New York City is not an easy place to live, no matter your age. The over populated and expensive concrete jungle matures children much faster than any suburb. Early exposure to the uneasiness of life can have a hard affect on a child. Unfortunately, this is the reality for many students in the ARC program.
My Spring ARC site was in Brooklyn. In my first session I was instantly taken off guard at how culturally aware my third and fourth graders were. They acted more like middle schoolers, I could even say early high school. One student in my ARC class (who we will call James for the purposes of this post) never spoke in class. He never participated. He just always sat on the floor observing from the corner. One day I brought in the book Mae Among the Stars by Roda Ahmed. In the book Mae, a black student tells her white teacher that she wants to be an astronaut. Unfortunately, Mae’s teacher tells her that her chosen career path is not possible for her.
From his corner James yells out “That teacher is a racist. She only said that because Mae is black”. I asked him how did he think Mae felt after hearing that. James said he understood why Mae felt bad and shared with the class his personal story of being told he was not good enough because of the color of his skin. Then another student shared her experience. Eventually, James left his corner and joined our circle as students began telling their own personal experiences. I could not believe these third and fourth graders were telling me their experiences with racism, sexism and prejudices. They are in elementary school. How do they clearly know, and why have they experienced these things so early in life? After our conversation, I had us improv tableaux based on the stories the students shared. When we finally finished the story the students were so glad to know that Mae became an astronaut despite the judgment from her teacher. We then created tableaux showing the alternate reality of the stories the students shared.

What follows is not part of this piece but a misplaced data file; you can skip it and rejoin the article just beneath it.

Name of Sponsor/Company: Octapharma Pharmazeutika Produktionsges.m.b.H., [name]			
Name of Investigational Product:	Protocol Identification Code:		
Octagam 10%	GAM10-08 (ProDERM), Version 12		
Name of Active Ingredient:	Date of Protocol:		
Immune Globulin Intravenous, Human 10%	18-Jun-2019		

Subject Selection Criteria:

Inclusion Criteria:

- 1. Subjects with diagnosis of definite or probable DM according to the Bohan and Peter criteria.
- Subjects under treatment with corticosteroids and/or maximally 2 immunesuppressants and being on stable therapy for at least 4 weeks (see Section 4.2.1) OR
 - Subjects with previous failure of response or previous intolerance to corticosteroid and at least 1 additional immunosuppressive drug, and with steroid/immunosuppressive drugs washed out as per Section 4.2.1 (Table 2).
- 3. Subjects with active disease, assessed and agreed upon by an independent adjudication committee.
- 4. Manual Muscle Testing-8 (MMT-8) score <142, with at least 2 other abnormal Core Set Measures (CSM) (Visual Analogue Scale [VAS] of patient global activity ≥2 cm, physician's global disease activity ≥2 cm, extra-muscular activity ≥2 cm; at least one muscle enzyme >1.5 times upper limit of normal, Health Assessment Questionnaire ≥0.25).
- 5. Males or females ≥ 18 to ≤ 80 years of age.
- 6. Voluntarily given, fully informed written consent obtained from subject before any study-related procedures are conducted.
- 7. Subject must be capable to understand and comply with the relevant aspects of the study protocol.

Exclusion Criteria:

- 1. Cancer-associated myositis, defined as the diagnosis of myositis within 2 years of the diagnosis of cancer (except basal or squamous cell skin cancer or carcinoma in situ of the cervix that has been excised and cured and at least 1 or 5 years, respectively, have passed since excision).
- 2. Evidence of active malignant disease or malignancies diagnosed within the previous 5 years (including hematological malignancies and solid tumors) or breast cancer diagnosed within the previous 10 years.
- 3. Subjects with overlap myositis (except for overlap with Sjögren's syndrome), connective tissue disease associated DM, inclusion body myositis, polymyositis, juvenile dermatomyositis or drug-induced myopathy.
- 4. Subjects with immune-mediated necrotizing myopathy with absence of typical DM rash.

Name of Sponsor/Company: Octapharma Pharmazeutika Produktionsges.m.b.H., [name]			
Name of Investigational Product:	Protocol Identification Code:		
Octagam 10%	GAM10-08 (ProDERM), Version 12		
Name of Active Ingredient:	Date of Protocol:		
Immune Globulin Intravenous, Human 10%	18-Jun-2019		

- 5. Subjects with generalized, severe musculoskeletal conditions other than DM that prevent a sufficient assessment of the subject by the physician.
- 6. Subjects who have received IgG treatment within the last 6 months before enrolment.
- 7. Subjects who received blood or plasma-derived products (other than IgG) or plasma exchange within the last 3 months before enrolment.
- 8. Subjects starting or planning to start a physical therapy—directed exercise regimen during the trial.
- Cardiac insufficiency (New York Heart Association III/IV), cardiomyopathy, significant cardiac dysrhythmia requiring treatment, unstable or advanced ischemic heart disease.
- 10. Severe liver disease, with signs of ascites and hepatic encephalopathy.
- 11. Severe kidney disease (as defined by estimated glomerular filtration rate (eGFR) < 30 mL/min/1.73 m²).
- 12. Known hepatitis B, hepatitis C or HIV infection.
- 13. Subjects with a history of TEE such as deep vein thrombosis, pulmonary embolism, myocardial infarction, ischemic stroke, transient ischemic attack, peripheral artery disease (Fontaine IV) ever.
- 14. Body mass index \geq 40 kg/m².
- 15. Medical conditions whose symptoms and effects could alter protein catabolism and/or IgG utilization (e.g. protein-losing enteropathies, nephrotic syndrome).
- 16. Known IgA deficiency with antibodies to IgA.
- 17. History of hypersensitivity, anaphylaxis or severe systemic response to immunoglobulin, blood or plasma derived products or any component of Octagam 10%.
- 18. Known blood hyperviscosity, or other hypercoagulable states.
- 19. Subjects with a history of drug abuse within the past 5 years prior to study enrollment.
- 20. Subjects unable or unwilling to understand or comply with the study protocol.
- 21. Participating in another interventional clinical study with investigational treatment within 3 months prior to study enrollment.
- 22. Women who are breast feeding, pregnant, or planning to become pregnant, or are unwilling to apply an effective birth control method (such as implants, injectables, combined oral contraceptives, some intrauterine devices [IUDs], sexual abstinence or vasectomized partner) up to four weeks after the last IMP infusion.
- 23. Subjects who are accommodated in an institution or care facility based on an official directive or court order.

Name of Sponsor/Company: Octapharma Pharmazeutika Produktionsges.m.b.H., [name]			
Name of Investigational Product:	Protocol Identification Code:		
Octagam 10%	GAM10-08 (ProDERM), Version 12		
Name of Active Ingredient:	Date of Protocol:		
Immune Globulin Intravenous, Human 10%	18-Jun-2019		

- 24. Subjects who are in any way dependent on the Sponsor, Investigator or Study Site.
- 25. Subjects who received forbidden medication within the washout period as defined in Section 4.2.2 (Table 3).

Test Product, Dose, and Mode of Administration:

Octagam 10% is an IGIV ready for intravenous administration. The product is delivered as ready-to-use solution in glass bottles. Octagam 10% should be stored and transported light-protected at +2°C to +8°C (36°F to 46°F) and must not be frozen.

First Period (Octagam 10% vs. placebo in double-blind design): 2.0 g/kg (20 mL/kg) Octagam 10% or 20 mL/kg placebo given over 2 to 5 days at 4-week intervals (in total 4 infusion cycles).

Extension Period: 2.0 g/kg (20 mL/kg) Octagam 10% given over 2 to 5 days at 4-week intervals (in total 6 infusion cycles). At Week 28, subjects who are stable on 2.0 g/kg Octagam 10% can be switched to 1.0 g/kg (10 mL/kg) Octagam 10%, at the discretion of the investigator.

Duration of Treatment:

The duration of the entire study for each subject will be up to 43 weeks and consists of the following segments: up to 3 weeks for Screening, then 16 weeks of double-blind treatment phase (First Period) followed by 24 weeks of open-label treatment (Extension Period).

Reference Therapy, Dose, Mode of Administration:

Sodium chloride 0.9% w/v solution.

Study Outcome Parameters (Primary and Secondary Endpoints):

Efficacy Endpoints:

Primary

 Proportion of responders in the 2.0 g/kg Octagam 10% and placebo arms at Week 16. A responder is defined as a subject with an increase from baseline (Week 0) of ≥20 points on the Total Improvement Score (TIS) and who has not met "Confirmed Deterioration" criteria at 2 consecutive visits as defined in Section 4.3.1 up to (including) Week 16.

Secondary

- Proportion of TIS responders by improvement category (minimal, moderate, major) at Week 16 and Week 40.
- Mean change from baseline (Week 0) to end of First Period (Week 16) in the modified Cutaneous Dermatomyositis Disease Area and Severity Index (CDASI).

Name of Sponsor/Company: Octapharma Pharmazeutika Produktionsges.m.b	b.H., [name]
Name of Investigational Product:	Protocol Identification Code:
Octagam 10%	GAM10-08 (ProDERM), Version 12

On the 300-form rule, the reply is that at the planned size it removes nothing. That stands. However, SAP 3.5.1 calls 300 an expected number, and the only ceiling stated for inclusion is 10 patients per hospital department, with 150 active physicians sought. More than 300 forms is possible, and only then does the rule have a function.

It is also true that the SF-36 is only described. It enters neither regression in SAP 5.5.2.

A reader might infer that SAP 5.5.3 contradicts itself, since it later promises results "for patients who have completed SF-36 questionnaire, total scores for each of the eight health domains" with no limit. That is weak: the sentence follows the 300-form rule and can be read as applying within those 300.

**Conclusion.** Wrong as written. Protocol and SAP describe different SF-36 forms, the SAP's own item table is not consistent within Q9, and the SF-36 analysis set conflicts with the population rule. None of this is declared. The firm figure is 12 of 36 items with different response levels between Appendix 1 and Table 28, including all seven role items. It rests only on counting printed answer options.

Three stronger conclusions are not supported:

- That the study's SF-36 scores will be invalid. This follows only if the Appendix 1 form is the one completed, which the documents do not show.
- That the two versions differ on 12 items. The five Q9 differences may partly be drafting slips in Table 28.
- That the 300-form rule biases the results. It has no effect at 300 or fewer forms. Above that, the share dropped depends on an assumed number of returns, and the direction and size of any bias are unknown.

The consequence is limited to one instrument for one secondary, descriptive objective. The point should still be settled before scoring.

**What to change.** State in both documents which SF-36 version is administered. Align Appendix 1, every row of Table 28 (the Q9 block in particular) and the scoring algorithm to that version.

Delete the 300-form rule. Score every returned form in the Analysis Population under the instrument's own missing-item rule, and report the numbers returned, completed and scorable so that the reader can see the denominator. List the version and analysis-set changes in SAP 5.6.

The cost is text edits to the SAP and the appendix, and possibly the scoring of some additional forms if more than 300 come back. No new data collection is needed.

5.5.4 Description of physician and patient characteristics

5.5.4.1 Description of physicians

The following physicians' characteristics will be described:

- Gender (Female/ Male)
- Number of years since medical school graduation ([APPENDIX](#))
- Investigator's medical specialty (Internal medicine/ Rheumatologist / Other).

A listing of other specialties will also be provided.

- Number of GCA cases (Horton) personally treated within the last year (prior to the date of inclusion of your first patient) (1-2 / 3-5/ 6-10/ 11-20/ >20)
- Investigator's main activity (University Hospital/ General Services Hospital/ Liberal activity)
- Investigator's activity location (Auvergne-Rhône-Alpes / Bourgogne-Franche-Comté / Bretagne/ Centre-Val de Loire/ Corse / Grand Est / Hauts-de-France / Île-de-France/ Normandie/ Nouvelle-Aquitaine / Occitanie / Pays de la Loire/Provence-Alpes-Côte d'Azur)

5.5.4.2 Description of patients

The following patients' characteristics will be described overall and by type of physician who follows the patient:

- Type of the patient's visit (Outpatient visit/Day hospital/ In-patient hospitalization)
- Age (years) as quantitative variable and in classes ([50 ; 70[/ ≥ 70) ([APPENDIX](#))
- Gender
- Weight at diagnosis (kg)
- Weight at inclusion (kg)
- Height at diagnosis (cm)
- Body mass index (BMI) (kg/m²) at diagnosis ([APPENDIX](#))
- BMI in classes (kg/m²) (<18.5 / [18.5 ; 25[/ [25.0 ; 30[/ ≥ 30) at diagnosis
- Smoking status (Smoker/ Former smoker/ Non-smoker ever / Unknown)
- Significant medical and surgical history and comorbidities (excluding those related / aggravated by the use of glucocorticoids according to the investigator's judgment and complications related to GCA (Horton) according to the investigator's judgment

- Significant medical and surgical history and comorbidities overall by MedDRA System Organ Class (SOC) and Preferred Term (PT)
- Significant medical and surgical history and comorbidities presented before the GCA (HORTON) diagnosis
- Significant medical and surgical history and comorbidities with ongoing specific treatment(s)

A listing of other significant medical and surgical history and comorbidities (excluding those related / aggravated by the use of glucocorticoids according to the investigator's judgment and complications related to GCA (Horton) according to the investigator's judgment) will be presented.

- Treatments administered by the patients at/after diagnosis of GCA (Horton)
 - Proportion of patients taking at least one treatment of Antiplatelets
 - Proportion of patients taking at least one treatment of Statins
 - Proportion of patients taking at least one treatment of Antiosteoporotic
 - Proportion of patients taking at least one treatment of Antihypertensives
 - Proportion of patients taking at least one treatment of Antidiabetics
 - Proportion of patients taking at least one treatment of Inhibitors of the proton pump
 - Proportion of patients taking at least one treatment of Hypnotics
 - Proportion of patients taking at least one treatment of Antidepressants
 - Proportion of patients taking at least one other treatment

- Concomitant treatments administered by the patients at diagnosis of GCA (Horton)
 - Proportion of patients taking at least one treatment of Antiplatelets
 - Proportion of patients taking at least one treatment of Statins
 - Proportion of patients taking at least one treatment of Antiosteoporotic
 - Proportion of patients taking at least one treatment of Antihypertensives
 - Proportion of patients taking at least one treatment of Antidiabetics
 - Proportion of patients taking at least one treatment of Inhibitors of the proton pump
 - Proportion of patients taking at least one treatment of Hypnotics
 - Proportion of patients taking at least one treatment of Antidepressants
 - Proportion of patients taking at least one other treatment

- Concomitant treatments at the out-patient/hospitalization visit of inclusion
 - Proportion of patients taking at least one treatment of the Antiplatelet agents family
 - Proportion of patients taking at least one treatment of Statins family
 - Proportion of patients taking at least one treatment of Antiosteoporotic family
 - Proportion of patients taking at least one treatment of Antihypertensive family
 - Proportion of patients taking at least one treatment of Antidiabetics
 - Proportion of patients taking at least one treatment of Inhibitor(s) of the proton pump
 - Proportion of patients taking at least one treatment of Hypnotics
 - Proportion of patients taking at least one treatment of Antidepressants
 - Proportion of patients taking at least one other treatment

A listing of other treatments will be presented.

[My students] now stand a little taller, speak a bit clearer and have a better understanding of the power of creative play.
I realized three things that day. The first, representation matters. Having a book with a character of color allowed the students to instantly relate on the surface. However, they quickly realized they had a deeper connection with Mae than just skin color. The students related to Mae’s problem; which resulted in a beautiful realization within the solution. They realized if Mae could achieve her dreams despite the naysayers, so could they. The second thing I realized is that even the most disconnected and introverted students have something to offer. That was the first day James participated after weeks of me being at the site, but it was certainly not his last. The third thing I learned is that theatre has the power to transform. My ARC students in East New York, Brooklyn will probably never do another tableaux or vocal warmup again. However, they now stand a little taller, speak a bit clearer and have a better understanding of the power of creative play.
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